The Cable

WikiLeaks Takes Aim at the Trans-Pacific Partnership

WikiLeaks is offering a $100,000 bounty for the Trans-Pacific Partnership trade deal the White House wants kept secret.

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President Barack Obama’s administration insists the 12-nation Trans-Pacific Partnership — potentially the largest trade deal in U.S. history — needs to be kept out of the public eye while negotiators hammer out its final details. WikiLeaks has joined an unlikely alliance of critics who disagree.

The transparency group, which has published three chapters of the draft deal in recent years, is offering a $100,000 “bounty” for the rest of it. The crowd-funded effort is the first time the organization and its leader, Julian Assange, have offered the public a cash reward to uncover what the American government wants kept secret. It’s also a departure from the past, when the organization released documents on its own.

“The transparency clock has run out on the TPP. No more secrecy. No more excuses. Let’s open the TPP once and for all,” Assange said in a statement Tuesday morning. He’s taken refuge in Ecuador’s embassy in London to avoid extradition to Sweden, where authorities want him to answer questions about sexual assault allegations.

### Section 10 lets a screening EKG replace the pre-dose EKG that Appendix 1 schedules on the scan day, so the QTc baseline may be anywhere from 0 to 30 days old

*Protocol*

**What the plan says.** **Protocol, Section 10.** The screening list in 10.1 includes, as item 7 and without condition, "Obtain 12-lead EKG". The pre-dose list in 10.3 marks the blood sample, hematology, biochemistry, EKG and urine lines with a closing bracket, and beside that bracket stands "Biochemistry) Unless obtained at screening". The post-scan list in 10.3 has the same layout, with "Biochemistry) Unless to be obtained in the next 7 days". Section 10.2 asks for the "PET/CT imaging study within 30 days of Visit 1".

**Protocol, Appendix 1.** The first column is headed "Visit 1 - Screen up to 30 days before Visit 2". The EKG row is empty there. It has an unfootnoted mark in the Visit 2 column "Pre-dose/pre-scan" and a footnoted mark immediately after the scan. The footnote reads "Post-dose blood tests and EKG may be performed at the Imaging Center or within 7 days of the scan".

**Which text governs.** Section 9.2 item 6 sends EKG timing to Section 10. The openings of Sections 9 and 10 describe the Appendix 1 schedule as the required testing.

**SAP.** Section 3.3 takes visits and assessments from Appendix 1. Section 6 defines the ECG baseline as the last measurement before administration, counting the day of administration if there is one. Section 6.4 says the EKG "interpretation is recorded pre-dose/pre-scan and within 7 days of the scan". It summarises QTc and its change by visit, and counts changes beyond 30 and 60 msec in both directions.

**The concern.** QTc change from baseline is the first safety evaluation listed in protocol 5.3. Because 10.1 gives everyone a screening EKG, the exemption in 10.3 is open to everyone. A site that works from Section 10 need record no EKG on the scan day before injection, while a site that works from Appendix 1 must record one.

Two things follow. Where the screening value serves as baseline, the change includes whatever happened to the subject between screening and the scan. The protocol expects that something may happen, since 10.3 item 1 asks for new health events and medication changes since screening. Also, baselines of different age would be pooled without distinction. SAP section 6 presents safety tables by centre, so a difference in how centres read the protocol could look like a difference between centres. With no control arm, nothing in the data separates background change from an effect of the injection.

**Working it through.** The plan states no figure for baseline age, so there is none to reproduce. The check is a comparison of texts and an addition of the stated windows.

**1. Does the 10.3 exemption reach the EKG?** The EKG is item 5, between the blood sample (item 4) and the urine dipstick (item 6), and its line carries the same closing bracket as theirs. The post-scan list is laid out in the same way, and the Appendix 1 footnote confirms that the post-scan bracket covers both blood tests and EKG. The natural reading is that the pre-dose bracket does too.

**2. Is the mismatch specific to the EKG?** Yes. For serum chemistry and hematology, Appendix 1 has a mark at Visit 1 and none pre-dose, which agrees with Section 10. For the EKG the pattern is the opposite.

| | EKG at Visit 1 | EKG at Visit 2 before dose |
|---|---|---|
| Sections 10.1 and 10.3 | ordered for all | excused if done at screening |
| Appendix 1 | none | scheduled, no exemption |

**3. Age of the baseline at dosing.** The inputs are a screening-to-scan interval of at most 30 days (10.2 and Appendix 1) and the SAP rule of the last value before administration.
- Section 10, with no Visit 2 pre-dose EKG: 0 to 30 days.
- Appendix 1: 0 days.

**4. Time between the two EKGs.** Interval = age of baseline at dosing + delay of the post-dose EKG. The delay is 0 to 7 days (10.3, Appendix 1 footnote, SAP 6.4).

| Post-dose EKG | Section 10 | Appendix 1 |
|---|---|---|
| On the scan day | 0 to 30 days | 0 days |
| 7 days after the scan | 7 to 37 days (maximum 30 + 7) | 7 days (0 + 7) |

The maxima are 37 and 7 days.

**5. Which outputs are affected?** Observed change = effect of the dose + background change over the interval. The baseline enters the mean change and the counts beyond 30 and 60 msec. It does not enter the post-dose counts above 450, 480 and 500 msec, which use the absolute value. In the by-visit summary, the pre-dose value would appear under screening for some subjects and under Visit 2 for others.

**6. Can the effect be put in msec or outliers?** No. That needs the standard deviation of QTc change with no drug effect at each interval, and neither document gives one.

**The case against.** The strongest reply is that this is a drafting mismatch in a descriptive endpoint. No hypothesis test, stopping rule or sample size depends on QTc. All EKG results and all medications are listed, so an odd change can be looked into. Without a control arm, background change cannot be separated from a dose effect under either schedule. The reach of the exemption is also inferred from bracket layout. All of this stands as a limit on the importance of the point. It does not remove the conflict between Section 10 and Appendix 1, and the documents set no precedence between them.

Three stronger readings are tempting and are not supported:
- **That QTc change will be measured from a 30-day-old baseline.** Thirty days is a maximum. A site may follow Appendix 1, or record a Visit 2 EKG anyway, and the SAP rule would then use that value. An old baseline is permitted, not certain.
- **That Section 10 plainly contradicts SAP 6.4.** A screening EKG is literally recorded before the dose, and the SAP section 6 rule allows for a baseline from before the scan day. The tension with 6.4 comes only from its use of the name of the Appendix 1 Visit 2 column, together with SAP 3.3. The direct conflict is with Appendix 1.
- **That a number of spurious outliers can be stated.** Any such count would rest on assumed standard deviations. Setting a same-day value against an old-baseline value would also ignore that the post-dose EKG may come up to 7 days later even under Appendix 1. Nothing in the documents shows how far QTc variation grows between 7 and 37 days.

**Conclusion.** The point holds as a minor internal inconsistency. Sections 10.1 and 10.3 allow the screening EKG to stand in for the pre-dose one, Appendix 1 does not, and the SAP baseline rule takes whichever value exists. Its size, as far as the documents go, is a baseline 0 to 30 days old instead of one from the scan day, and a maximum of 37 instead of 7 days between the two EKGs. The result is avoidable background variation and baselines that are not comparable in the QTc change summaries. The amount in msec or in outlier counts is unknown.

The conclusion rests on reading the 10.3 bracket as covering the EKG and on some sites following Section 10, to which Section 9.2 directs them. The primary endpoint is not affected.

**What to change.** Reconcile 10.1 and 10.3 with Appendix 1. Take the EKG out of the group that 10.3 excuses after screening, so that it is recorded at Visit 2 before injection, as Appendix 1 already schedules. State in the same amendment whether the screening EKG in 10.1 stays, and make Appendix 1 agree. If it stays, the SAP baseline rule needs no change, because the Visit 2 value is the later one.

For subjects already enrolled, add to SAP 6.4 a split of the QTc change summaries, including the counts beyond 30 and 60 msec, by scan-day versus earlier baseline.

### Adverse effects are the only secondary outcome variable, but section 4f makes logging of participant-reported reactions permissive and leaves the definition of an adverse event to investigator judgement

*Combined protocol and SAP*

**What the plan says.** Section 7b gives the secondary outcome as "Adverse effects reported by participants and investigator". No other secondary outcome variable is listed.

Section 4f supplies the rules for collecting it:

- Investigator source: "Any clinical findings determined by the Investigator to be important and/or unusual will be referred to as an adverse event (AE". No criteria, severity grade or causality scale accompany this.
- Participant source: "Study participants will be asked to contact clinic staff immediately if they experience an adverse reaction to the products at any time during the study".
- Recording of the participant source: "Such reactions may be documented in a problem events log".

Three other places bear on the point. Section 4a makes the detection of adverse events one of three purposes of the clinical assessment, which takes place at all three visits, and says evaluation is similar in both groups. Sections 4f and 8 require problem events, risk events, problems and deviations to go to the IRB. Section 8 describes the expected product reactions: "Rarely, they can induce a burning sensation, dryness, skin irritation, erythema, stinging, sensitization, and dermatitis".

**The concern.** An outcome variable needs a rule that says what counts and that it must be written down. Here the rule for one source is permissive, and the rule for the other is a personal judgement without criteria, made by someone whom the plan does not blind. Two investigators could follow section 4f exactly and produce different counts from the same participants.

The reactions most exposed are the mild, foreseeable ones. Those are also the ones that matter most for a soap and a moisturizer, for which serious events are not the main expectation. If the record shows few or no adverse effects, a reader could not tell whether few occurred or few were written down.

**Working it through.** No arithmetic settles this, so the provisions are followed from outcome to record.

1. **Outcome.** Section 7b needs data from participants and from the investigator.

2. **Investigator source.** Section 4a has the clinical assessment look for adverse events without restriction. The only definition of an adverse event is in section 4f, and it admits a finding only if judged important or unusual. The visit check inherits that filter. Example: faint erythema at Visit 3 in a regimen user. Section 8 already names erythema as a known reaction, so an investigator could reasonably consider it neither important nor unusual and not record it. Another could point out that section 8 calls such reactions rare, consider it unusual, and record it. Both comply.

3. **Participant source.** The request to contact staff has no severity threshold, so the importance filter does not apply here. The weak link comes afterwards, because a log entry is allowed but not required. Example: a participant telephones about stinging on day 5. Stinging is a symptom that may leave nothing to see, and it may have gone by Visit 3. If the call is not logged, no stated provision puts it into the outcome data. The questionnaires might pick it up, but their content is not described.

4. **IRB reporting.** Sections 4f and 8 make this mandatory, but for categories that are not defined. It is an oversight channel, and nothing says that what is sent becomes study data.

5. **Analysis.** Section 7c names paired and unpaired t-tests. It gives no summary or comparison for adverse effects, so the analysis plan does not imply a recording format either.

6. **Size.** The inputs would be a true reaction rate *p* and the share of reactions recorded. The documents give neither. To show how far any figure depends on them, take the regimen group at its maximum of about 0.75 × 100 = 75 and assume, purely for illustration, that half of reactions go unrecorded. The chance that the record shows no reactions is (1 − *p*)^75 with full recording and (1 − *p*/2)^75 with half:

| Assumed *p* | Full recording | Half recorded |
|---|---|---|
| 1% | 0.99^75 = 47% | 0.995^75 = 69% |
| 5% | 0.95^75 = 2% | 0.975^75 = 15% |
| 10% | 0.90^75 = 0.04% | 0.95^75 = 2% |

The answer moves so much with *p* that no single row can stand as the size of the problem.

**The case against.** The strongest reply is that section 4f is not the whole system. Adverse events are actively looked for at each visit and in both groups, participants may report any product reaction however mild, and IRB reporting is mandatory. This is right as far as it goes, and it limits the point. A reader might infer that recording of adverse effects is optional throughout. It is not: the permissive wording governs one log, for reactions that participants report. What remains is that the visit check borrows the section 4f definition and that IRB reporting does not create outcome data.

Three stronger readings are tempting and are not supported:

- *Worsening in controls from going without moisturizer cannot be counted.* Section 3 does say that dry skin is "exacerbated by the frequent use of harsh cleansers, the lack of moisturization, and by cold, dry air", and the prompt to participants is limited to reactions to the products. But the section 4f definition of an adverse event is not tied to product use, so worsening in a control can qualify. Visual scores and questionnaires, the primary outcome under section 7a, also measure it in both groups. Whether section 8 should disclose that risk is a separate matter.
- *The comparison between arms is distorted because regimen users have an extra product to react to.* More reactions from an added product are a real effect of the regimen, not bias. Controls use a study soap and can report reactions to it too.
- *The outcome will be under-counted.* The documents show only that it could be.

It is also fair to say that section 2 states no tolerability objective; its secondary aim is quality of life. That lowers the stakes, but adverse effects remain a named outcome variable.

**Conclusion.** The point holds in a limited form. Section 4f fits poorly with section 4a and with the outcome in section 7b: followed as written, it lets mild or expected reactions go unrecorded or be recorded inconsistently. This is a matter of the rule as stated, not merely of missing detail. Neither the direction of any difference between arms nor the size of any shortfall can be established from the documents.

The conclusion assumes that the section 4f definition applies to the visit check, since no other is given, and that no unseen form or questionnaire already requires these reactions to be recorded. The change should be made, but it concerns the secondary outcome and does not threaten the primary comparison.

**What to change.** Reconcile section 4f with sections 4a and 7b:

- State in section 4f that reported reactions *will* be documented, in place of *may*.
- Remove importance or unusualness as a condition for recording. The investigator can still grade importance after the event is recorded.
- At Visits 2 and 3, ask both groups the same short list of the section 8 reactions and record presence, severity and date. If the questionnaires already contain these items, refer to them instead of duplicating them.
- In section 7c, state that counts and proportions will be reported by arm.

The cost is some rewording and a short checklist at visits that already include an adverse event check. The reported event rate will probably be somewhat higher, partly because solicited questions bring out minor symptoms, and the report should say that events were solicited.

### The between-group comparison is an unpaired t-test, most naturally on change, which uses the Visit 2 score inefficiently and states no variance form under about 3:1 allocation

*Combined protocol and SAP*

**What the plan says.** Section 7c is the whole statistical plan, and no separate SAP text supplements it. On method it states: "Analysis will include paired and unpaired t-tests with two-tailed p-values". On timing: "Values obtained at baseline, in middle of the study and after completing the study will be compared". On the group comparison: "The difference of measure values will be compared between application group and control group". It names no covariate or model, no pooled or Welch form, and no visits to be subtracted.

The payoff represents the organization’s most bold foray into international finance. It’s best known for releasing secret U.S. diplomatic cables and American military information, and for championing NSA leaker Edward Snowden.

WikiLeaks now joins the already unlikely alliance in Washington — Tea Party Republicans, liberal Democrats, and labor unions — lobbying against the TPP for fear it will hurt American workers.

White House efforts to win authority to fast-track the trade deal have stalled in the House over concerns the deal would take away American jobs and overlook currency manipulation by Asian nations that keep the prices of their goods low. The White House insists the deal would generate an additional $123.5 billion in exports of American products to Asia and that the pact is necessary to keep the U.S. economy competitive in the 21st century.

Photo credit: Hannah Peters/Getty Images

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